And an old adversary -- the obesity epidemic -- may be the cause, U.S. researchers say
TUESDAY, Feb. 28, 2017 (HealthDay News) -- Americans in their early 50s and younger -- Gen Xers and millennials -- are experiencing significant increases in colon and rectal cancer, a new study reports.
And this may portend an overall increase in colon and rectal cancer in the years to come, the study authors said, adding that an old foe might be to blame -- the obesity epidemic.
People born in 1990 now have double the risk of colon cancer and four times the risk of rectal cancer, compared with those born around 1950 when the risk was lowest, the researchers said.
"The increase in these rates coincides with the obesity epidemic," said lead researcher Rebecca Siegel, strategic director for surveillance information services at the American Cancer Society.
"What might be going on is that the same factors that caused the increase in obesity -- like changing dietary habits and a more sedentary lifestyle -- are also risk factors for colon and rectal cancer," she suggested.
These cancers were once largely confined to people in their late 50s and older. In the early 1990s, rates of colon and rectal cancer among people 50 to 54 were half those of people 55 to 59. But by 2012-2013, the rates for younger Americans were just 12 percent lower for colon cancer and equal for rectal cancer, Siegel said.
In 2013, about 10,400 cases of colon and rectal cancer were diagnosed in people in their 40s, and 12,800 cases were diagnosed in people in their early 50s, she said.
And the long-term outlook isn't good, Siegel noted. Children and teens today have high rates of obesity, which might mean more cases of colon and rectal cancer in the years ahead, she said. "We don't know how long it takes for the effects of obesity to act on cancer promotion," she added.
With screening, colon cancer can be caught early, when it's curable. Currently, screening is recommended to start at age 50. But given the findings of this and other studies, the American Cancer Society is reassessing its guidelines, Siegel said.
It's important for primary care doctors to be aware of this trend and act on symptoms of colon cancer even in their younger patients, she said.
"We know that young patients are much more likely to be diagnosed at a late stage of disease because they don't seek treatment quickly. And even when they do seek treatment, there are delays because cancer isn't on their radar or the radar of their doctors," Siegel explained.
The report was published Feb. 28 in the Journal of the National Cancer Institute.
Dr. Andrew Chan is an associate professor of medicine and gastroenterology at Massachusetts General Hospital in Boston. He added a bit of perspective to the study findings.
For starters, he said, "Although relative rates are rising in younger people, the absolute risk is still low in the younger population."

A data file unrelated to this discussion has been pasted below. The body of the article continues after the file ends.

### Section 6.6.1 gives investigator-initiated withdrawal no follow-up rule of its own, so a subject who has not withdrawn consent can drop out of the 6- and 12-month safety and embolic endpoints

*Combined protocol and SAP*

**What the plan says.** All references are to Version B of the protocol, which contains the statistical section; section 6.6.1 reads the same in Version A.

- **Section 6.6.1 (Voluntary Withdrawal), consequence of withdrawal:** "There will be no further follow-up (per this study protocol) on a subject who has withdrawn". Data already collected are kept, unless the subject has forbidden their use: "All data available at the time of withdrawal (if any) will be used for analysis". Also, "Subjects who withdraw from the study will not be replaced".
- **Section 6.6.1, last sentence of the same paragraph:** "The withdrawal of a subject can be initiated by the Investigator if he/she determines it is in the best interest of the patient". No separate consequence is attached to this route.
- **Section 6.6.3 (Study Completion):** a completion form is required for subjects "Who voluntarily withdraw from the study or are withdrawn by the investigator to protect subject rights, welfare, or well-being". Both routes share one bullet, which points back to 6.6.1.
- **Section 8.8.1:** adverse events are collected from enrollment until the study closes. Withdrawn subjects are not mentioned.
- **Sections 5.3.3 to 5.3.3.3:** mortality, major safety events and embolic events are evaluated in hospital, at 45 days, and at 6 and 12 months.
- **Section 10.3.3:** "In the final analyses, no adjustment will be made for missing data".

And whatever is driving the study results may be due to changes in diet, lifestyle or other environmental factors, said Chan, who is also an associate professor in the department of medicine at Harvard Medical School.
"So it would be premature to recommend the initiation of screening at a younger age," Chan said.
But if these trends continue, it would be wise to do more research to determine what the public health impact would be of starting screening earlier, he added.
"At this point, younger individuals should continue to pursue a healthy lifestyle -- stay lean, physically active, and eat a healthy and well-balanced diet," Chan said.
"If they are particularly concerned about their individual risk of colorectal cancer, for example, if they have a family history of the disease, they should talk to their doctor about whether to start screening earlier," he said.
For the study, Siegel and her colleagues collected data on more than 490,000 U.S. men and women aged 20 and older who were diagnosed with colon or rectal cancer between 1974 and 2013.
Although overall rates of colon cancer started decreasing in 1974, in the mid-1980s the rates started rising 1 percent to 2 percent a year among people aged 20 to 39, the researchers found.
Among those 40 to 54, colon cancer rates increased by 0.5 percent to 1 percent per year from the mid-1990s through 2013.
Rates of rectal cancer have been rising longer and faster than colon cancer for younger Americans, Siegel said. Starting in about 1974, the rate has been increasing by about 3 percent a year among people aged 20 to 29. Since 1980, the rate has been increasing by the same degree among those aged 30 to 39, the researchers found.
Among people 40 to 54, rectal cancer rates increased by 2 percent annually from the 1990s to 2013. Rectal cancer rates in adults 55 and older, however, have been dropping for at least 40 years, Siegel said.
For more on colorectal cancer, visit the American Cancer Society.